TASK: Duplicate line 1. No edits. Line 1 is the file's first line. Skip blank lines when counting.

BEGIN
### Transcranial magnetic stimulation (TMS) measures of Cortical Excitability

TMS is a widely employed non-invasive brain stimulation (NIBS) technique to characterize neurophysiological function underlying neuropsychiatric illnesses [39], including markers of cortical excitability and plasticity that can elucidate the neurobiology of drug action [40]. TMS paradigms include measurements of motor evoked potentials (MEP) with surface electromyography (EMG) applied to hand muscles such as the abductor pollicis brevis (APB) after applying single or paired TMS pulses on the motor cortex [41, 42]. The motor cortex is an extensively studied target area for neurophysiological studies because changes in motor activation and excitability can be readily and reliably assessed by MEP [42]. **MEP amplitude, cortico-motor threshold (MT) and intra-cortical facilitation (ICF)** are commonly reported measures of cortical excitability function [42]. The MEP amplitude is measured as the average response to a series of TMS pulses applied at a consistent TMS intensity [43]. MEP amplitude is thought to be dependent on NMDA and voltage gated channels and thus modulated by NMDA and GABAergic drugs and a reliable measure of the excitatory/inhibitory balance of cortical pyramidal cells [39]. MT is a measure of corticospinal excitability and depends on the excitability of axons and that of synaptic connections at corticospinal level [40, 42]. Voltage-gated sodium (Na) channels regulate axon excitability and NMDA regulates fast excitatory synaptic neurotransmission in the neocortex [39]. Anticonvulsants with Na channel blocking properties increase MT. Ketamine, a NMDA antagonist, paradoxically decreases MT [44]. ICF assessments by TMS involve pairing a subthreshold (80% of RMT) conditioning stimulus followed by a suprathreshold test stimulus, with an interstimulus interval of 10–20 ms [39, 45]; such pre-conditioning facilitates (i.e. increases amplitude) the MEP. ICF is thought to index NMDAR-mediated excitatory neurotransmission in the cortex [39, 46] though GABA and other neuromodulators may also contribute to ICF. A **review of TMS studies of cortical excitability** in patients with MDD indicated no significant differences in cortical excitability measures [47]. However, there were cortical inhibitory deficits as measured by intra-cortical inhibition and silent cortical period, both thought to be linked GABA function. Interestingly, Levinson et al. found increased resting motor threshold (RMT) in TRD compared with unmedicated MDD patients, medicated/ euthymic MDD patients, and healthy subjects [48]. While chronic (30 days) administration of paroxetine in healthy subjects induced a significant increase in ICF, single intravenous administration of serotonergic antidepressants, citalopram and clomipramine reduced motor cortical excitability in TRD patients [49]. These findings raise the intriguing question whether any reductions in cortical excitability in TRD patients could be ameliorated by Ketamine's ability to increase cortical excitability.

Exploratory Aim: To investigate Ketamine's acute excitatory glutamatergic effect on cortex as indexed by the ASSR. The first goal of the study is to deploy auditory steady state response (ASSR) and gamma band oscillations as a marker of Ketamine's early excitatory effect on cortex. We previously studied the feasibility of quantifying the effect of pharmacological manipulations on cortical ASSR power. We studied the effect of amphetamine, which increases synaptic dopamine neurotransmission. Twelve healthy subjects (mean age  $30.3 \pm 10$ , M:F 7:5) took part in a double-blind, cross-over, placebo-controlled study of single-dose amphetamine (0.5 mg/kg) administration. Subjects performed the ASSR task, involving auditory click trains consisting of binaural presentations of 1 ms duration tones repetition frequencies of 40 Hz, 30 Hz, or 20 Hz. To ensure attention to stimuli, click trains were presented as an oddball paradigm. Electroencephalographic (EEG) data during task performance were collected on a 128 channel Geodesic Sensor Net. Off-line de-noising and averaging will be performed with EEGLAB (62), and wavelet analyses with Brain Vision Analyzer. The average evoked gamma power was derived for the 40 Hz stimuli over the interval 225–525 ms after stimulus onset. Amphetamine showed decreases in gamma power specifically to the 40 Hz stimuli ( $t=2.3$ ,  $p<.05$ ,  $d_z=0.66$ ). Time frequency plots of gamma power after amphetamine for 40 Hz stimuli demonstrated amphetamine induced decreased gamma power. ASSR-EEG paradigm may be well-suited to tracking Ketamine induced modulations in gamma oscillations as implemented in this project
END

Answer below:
### Transcranial magnetic stimulation (TMS) measures of Cortical Excitability